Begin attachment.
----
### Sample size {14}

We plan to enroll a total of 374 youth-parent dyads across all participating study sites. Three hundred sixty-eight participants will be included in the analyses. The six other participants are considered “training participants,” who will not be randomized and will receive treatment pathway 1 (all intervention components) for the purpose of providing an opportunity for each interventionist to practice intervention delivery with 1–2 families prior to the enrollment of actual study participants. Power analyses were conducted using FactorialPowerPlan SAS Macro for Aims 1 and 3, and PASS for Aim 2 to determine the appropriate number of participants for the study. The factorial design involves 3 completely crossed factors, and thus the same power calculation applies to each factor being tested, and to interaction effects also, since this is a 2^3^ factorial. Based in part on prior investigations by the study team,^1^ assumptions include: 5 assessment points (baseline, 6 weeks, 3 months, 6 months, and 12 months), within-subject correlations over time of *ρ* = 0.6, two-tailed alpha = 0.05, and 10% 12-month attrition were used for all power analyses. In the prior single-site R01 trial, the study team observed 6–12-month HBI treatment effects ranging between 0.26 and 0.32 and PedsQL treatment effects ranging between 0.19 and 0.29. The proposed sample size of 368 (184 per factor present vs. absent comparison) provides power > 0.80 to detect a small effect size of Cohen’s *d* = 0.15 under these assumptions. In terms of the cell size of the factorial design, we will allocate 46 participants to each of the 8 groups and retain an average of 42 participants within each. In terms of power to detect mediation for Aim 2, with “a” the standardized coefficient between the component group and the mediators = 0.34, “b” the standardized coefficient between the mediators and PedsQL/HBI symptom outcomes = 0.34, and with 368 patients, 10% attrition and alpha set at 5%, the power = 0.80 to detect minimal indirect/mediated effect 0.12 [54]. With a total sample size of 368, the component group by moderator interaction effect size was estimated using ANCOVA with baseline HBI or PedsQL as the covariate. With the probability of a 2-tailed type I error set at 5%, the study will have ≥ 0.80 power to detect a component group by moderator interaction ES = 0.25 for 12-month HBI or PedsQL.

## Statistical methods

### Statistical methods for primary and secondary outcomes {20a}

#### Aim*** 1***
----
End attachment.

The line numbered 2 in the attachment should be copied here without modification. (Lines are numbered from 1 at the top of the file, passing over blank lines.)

We plan to enroll a total of 374 youth-parent dyads across all participating study sites. Three hundred sixty-eight participants will be included in the analyses. The six other participants are considered “training participants,” who will not be randomized and will receive treatment pathway 1 (all intervention components) for the purpose of providing an opportunity for each interventionist to practice intervention delivery with 1–2 families prior to the enrollment of actual study participants. Power analyses were conducted using FactorialPowerPlan SAS Macro for Aims 1 and 3, and PASS for Aim 2 to determine the appropriate number of participants for the study. The factorial design involves 3 completely crossed factors, and thus the same power calculation applies to each factor being tested, and to interaction effects also, since this is a 2^3^ factorial. Based in part on prior investigations by the study team,^1^ assumptions include: 5 assessment points (baseline, 6 weeks, 3 months, 6 months, and 12 months), within-subject correlations over time of *ρ* = 0.6, two-tailed alpha = 0.05, and 10% 12-month attrition were used for all power analyses. In the prior single-site R01 trial, the study team observed 6–12-month HBI treatment effects ranging between 0.26 and 0.32 and PedsQL treatment effects ranging between 0.19 and 0.29. The proposed sample size of 368 (184 per factor present vs. absent comparison) provides power > 0.80 to detect a small effect size of Cohen’s *d* = 0.15 under these assumptions. In terms of the cell size of the factorial design, we will allocate 46 participants to each of the 8 groups and retain an average of 42 participants within each. In terms of power to detect mediation for Aim 2, with “a” the standardized coefficient between the component group and the mediators = 0.34, “b” the standardized coefficient between the mediators and PedsQL/HBI symptom outcomes = 0.34, and with 368 patients, 10% attrition and alpha set at 5%, the power = 0.80 to detect minimal indirect/mediated effect 0.12 [54]. With a total sample size of 368, the component group by moderator interaction effect size was estimated using ANCOVA with baseline HBI or PedsQL as the covariate. With the probability of a 2-tailed type I error set at 5%, the study will have ≥ 0.80 power to detect a component group by moderator interaction ES = 0.25 for 12-month HBI or PedsQL.